||Susan M. Recinella, Clinical Psychologist for mentally ill adults, and
Catholic Lay Minister to Families of the Executed|
The Great Bailout of 2008 – How About Some Prolife Conditions
By: Dale Recinella
Back in the early 1990s the Contract with America was taking shape in Congress.
It would be difficult to overestimate the role that Focus on the Family and Dr. James Dobson played in bringing that effort to fruition. Yet, even at the time, I hoped for more.
As a student of both Keynesian economics and Catholic social justice teaching, free-market tempered by Gospel morality, the power of shareholder votes to reshape management decisions in our largest corporations and financial institutions seemed very attractive to me. There were ample examples of how it could work. Religious orders of nuns and priests had pooled their huge retirement funds to invest in targeted corporations. They were able to amass enough shareholder votes to place critical social justice issues on the annual board meeting agendas of major corporations. Such issues included exploitation of workers and despoiling of the environment in the Mexican maquiladora, living wages and health care for workers, and many others.
To me, this was a new front that could be opened by the prolife movement. I invited the folks in Colorado to become a resource center to provide prolifers with valuable information about which drug companies, multinational conglomerates, and banks and investment banking firms are profiting from, investing in, lending to or putting research and development monies into embryonic stem cell research, abortifacients and other culture of death technologies. This information would allow the huge capital pool controlled by prolife investors – a vast reservoir of prolife economic votes – to abandon mutual funds, bonds and equities that were stoking the culture of death.
The world and our country are quite different today. Wall Street is on the ropes. Friedman’s economics have flopped; Keynes is in ascendance. But the power of voting with our dollars has not waned. In fact, with the tsunami of over 70 million baby boomers starting to hit the retirement beach, the power to reshape culture through investment may be more potent than ever. This is especially so because we are facing a bailout of Wall Street that goes much further than voting with investment dollars. Now, our tax dollars are being used to prop up the engines of the market.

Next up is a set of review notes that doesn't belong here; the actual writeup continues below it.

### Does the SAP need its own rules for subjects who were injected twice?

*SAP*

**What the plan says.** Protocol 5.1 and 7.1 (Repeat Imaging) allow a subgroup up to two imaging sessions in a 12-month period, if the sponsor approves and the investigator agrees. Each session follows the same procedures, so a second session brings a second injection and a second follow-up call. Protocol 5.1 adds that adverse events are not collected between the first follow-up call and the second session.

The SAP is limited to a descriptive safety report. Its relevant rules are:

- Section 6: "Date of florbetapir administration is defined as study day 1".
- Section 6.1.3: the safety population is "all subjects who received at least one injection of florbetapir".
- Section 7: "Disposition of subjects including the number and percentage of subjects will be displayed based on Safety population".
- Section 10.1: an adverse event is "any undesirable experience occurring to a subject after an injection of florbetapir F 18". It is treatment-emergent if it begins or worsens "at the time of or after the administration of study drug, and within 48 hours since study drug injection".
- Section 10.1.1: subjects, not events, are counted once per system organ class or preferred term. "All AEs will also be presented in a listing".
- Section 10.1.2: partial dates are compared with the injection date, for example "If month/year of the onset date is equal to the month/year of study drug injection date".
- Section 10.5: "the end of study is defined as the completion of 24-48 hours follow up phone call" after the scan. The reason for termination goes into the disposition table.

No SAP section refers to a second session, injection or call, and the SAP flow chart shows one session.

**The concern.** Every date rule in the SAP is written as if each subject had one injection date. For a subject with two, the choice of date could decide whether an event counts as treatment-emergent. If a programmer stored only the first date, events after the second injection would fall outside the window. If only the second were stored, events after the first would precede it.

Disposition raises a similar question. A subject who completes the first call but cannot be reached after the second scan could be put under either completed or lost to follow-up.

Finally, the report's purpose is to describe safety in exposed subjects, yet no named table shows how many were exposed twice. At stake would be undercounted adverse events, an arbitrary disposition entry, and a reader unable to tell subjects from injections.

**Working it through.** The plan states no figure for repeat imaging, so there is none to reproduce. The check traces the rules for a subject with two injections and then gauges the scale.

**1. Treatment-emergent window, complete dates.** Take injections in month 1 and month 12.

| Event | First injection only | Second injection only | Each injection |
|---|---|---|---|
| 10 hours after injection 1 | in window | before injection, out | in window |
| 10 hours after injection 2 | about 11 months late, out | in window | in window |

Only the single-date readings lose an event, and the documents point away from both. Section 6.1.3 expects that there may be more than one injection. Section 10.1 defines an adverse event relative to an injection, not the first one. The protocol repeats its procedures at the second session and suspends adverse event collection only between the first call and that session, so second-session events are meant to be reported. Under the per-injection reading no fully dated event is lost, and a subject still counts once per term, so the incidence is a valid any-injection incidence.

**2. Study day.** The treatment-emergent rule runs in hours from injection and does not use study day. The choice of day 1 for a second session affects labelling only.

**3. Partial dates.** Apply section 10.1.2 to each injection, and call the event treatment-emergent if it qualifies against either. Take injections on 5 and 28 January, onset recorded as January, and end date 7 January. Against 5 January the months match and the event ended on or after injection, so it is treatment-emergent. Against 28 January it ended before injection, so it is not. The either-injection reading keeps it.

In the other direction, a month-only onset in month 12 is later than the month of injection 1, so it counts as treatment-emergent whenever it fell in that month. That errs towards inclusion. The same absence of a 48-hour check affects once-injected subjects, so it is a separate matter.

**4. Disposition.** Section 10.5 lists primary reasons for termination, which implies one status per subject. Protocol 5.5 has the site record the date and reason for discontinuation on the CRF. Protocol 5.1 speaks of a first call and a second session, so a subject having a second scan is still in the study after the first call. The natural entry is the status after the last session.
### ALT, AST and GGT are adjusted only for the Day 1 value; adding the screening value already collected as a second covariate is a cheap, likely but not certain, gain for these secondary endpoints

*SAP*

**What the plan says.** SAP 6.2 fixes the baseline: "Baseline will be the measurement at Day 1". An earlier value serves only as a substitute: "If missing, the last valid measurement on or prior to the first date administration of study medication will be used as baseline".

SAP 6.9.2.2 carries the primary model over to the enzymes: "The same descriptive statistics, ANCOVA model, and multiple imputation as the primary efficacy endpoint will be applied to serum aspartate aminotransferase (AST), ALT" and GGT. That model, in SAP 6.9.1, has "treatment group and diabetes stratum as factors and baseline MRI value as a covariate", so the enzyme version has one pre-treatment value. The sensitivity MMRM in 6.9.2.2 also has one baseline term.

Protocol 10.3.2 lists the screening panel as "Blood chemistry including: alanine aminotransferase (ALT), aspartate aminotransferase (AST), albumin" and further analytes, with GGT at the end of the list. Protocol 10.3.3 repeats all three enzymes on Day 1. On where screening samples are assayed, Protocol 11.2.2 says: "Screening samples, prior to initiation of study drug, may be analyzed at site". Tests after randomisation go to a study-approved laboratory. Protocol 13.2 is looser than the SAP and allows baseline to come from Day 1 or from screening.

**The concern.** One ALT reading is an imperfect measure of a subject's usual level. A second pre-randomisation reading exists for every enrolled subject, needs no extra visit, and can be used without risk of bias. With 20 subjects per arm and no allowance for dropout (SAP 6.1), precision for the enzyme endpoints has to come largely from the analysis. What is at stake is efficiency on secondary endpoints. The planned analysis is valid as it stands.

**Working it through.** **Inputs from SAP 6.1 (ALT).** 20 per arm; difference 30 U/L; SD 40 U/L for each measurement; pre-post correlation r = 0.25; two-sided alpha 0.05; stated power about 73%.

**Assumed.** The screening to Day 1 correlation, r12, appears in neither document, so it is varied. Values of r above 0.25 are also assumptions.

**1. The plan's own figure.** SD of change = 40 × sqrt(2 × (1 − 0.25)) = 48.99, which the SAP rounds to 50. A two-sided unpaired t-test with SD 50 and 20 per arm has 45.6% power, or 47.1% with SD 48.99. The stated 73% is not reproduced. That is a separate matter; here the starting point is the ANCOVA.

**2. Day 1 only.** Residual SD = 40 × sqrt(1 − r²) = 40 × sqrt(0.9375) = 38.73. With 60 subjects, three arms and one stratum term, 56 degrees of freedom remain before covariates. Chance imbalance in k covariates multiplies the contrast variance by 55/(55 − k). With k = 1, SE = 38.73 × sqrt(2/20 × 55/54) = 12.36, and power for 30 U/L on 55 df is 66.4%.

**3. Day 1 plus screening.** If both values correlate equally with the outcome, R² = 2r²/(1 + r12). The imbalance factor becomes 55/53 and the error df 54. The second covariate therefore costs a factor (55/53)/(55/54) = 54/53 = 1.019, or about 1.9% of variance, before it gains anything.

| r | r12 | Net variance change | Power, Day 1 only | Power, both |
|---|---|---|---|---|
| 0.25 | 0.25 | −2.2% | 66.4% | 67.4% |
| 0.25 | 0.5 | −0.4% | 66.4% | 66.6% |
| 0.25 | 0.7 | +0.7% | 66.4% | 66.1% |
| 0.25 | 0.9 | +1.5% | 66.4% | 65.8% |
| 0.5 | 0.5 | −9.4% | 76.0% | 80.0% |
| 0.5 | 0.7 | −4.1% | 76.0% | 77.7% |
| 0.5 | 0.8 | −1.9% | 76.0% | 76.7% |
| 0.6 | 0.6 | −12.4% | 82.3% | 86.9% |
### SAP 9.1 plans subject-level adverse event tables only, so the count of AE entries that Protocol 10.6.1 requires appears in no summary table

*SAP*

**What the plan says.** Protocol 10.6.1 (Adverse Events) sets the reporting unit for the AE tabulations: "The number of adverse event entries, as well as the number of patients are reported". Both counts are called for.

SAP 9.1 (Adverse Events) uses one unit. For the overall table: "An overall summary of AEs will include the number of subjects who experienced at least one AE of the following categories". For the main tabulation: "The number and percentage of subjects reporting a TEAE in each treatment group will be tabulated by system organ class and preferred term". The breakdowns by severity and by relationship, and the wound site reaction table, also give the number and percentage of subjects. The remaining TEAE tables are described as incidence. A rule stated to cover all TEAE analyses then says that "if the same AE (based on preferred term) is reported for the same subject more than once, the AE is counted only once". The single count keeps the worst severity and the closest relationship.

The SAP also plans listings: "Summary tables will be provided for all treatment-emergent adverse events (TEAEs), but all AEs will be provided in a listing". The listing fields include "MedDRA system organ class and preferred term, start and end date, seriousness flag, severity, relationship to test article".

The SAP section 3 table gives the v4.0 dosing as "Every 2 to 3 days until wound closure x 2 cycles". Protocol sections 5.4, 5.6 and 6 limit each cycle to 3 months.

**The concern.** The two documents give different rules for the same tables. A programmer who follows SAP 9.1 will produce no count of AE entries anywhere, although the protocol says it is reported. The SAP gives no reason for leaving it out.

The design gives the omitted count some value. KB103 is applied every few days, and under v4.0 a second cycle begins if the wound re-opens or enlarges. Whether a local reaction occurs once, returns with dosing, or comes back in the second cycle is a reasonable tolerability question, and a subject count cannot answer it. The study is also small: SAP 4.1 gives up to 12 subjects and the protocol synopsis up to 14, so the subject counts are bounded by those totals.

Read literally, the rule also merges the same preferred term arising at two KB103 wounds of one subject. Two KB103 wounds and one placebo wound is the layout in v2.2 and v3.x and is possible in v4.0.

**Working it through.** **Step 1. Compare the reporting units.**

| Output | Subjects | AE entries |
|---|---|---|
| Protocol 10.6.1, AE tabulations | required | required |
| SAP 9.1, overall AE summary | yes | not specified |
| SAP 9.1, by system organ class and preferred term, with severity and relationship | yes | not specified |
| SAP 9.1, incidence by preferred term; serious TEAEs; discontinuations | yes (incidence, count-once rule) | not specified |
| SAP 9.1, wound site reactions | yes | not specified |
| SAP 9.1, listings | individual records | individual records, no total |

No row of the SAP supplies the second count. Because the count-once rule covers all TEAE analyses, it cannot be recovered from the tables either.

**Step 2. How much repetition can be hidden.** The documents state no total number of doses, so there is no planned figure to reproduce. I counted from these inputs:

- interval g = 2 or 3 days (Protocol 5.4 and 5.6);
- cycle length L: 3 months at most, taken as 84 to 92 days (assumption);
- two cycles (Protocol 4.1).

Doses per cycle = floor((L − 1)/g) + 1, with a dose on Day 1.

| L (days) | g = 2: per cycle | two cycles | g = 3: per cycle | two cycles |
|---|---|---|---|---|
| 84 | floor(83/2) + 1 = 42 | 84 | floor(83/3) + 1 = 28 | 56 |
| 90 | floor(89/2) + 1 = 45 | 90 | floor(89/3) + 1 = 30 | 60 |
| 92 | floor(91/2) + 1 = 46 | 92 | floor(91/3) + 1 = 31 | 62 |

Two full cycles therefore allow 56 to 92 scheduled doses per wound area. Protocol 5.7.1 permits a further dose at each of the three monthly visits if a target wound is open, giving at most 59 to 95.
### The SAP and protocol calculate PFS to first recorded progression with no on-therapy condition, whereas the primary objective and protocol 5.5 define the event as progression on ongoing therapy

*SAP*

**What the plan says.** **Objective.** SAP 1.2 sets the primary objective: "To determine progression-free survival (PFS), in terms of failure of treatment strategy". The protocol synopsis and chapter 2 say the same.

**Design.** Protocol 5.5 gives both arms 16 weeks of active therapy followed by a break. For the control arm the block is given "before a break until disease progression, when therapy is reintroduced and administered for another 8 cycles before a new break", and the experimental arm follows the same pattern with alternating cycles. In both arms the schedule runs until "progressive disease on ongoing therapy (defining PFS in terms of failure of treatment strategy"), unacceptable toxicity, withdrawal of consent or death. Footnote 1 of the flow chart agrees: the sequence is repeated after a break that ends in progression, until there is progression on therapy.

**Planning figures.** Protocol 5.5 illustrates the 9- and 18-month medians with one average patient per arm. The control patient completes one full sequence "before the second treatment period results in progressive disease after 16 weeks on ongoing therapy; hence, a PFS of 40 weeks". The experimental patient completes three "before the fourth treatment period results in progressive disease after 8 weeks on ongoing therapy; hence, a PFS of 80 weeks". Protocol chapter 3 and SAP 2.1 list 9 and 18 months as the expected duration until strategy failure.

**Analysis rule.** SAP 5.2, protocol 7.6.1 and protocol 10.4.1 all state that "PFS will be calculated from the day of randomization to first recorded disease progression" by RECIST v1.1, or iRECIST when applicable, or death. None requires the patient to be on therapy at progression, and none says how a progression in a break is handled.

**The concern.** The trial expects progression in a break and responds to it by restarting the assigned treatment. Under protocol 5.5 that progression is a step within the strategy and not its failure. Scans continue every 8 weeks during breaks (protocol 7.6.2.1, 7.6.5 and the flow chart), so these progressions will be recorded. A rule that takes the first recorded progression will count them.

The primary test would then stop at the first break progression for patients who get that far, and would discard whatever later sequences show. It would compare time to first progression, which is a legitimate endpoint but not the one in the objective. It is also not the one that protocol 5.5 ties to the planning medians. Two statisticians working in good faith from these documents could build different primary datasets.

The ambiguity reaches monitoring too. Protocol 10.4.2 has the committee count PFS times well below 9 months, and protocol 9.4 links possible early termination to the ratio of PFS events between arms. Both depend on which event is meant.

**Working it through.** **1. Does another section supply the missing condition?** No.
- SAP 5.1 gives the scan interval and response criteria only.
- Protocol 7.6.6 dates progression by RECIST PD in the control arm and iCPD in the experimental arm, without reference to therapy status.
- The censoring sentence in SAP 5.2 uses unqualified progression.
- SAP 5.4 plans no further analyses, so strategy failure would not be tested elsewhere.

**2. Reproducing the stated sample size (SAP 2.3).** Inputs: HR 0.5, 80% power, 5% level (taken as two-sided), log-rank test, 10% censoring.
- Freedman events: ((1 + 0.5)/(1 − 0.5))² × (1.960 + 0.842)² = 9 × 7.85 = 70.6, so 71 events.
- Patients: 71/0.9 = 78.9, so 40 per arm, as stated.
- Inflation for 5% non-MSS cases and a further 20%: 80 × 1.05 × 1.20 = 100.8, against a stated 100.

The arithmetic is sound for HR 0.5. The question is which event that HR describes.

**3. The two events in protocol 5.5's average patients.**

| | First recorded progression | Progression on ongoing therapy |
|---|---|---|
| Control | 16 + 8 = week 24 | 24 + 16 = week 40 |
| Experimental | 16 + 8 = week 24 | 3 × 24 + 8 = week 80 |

There ought to be some conditions on how our tax dollars are used in this bailout. Not just financial conditions. There should also be prolife conditions. With the reality of the global capital and financial markets, our tax dollars could end up subsidizing the global culture of death if we bailout Wall Street without prolife conditions.
For example, no bailout money should be used to assist any bank, investment bank, financial institution or mutual fund that has investments or loans to companies or organizations directly or indirectly engaged, anywhere in the world with:
providing abortions, or
research utilizing tissue from aborted children, or
manufacturing products being used for assisted suicide or euthanasia in Europe or Asia, or
conducting research on human cloning or gene splicing of human and animal DNA, or
sweat-shopping child labor in inhumane conditions, or
incarcerating human beings for profit, or
making political contributions to support long prison terms for nonviolent offenders (which increases prison profits at taxpayer expense), or
using inmate labor for profit, or
providing the means, technology or facilities for political and unnecessary judicial killing of human beings.
This absolute ban should also prohibit any taxpayer funded assistance to any Wall Street players that finance or invest in entities involved in these activities through foreign governments or with joint venture arrangements with foreign corporations and universities.
Once the bailout has been made a prolife endeavor, then we can talk again about amassing shareholder votes. It is time. In the wake of this greed driven collapse of the markets, we can place prolife agendas in front of our humbler, and possibly more receptive, corporate directors and CEOs.
First published: The Florida Catholic, October 10, 2008
© 2008 Dale S. Recinella & The Florida Catholic.
Used with permission. All rights reserved.
No further reproduction or republication without prior written permission.
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Dale S. Recinella
, Catholic Lay Chaplain, Florida Death Row and Solitary Confinement
Susan M. Recinella
, Clinical Psychologist for mentally ill adults, and
Catholic Lay Minister to Families of the Executed